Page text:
I have an application that does heavy inserts into 5.7 MySQL database. The performance is really good for normal workloads, however, when there's an intense activity in the database the queries (insert/updates) start to get more and more slower. When the queries get slower, the throughput goes down and the database gets fewer inserts/updates. This causes the database to get fast again, and then we're stuck in a loop.

I can see the IOPS and CPU going up together, however, they don't go up more than 50%, which makes me imagine that I'm underusing the database and that there's some config that could be changed or that's causing it.

This can be seen/illustrated in the graph below:


I'm using the Memory Optimized Azure MySQL with 32vCPU and I have around 900 active connections and here is some important configs I have set currently:

innodb_buffer_pool_size : 80% of avail memory
io_threads (read/write) : 64
innodb_log_buffer_size: 1Gb
innodb_io_capacity: 5000
innodb_io_capacity_max: 9000
query_cache_size: 0
innodb_change_buffer_max_size: 50
table_open_cache: 40000
table_open_cache_instances: 8
innodb_lru_scan_depth: 8192
innodb_max_dirty_pages_pct: 65

Here's the INNOB Status for a high throughput period : SHOW ENGINE INNODB STATUS

I'm not sure what other configs I should be looking into to use the max of my CPU/IOPS and would love some tips on what to look into.

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    innodb_lru_scan_depth is normally increased with io_capacity. With large about of writes innodb_log_file_size/innodb_log_files_in_group are normally increased (needs nonfast -innodb_fast_shutdown=0 shutdown - see manual for changing these). Could flush more often by decreasing innodb_max_dirty_pages_pct too. – danblack Nov 28 '19 at 20:47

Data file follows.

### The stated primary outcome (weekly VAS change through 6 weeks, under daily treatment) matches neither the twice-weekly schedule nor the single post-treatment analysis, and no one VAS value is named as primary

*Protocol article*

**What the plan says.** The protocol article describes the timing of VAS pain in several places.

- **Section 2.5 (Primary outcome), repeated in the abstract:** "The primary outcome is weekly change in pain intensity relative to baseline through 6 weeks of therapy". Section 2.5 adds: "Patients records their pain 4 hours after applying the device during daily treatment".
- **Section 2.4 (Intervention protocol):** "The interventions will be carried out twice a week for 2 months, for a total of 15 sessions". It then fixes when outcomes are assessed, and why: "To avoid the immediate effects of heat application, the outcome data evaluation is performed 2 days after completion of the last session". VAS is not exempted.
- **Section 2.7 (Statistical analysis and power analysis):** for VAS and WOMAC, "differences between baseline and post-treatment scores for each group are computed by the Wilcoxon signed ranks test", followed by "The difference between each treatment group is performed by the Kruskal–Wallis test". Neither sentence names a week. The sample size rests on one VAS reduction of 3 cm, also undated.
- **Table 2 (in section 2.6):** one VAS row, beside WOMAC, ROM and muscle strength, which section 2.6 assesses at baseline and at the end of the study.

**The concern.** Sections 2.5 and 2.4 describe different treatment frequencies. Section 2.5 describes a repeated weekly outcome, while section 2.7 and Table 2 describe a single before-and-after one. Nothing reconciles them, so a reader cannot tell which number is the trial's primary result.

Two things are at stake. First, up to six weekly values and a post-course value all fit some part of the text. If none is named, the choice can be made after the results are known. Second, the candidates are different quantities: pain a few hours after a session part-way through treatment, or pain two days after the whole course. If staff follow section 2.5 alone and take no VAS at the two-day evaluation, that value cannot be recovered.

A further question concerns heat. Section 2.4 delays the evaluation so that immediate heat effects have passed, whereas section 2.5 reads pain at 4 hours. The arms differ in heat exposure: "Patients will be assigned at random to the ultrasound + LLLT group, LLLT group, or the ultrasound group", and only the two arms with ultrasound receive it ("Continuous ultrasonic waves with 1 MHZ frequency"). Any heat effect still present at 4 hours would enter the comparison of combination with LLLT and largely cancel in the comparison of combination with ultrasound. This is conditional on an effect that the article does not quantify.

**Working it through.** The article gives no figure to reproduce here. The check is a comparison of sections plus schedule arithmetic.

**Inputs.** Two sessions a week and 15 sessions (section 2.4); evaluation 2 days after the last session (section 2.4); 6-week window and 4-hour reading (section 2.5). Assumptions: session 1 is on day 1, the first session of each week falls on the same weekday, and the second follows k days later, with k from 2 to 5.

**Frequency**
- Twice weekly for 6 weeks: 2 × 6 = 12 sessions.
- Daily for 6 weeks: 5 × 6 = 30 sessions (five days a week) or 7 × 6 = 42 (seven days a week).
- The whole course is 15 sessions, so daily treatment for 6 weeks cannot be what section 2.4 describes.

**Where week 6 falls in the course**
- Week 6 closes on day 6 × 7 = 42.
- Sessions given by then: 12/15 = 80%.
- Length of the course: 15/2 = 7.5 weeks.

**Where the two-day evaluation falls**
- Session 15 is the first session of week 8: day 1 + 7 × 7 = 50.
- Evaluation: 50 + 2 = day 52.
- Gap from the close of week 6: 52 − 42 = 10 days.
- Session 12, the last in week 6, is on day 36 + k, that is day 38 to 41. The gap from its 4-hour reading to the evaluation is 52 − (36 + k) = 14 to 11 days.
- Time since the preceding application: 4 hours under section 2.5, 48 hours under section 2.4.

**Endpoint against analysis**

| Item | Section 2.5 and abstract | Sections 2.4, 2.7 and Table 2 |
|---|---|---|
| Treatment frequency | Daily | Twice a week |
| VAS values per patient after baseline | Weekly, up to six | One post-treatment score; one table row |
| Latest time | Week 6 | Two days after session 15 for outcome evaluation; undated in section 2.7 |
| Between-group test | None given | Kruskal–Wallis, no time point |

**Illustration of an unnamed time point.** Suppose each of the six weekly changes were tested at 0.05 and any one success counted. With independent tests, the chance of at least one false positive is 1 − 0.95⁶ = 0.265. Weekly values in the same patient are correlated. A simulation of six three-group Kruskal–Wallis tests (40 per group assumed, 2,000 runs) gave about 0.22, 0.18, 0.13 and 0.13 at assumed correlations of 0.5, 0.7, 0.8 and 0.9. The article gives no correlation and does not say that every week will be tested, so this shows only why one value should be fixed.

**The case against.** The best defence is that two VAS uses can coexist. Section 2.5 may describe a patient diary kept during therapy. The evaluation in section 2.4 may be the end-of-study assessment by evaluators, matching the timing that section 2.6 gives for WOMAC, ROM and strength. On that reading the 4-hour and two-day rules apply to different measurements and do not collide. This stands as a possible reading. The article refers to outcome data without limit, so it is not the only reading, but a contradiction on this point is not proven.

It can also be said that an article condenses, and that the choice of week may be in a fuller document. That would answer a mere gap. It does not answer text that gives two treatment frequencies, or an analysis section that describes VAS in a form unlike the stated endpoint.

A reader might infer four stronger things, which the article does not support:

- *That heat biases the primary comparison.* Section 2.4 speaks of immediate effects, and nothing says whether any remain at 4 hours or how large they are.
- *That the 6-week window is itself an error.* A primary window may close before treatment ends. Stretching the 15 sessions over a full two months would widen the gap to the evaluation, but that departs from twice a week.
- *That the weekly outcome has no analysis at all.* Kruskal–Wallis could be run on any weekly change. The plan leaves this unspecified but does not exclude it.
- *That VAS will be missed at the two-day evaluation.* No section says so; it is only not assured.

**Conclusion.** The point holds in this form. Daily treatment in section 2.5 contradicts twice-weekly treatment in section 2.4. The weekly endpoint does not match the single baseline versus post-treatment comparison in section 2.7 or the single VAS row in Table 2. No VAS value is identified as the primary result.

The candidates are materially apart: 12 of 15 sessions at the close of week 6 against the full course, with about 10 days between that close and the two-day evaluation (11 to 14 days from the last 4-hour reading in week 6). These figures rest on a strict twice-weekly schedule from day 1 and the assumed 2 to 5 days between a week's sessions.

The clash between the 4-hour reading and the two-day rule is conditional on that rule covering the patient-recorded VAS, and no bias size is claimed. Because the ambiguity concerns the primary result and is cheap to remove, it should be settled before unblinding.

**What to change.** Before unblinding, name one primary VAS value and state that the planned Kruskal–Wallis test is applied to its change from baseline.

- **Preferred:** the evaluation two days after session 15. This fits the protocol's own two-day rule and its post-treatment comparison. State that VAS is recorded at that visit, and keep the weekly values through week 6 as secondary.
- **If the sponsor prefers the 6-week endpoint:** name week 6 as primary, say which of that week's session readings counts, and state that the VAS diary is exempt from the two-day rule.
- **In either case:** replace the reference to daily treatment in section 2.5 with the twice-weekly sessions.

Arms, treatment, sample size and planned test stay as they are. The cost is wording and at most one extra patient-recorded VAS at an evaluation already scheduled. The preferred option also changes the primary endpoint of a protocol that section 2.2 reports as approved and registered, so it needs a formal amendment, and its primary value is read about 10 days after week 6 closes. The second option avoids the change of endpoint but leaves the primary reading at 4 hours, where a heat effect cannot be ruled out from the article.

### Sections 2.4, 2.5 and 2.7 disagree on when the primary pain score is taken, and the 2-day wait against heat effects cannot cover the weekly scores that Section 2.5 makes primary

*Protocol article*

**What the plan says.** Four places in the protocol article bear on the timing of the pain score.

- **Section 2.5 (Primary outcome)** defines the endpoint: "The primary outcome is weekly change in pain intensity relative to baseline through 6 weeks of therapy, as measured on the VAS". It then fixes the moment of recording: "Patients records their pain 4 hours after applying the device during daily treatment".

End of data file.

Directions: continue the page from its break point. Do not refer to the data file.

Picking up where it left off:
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    Hi @danblack thanks for responding. I'm sorry I'm not sure if I follow. You're saying this might be caused because the DB is not flushing much? my txn_commit=1 (I need it to be this way) so I thought it could be the opposite (I'm doing too many flushs) – Guilherme Rodriguez Nov 28 '19 at 21:05
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    SHOW ENGINE INNODB STATUS would be useful. – danblack Nov 28 '19 at 21:50
  • The more dirty pages there are there is a longer history on each database row. The queries need to go through the history to get the entry that corresponds to when the transaction was started (repeatable-read isolation). Are they all insert/update queries? You can't tune your way out of every problem. Can you show the table structures, queries and query plan (EXPLAIN {query})? – danblack Nov 28 '19 at 22:29
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    @GuilhermeRodriguez Your SHOW ENGINE INNODB STATUS indicates you have innodb_buffer_pool_instances of 8 configured. Use 100 for INNODB_LRU_SCAN_DEPTH rather than 8192 to conserve 90% of CPU cycles used for the function every SECOND. – Wilson Hauck Dec 8 '19 at 18:47

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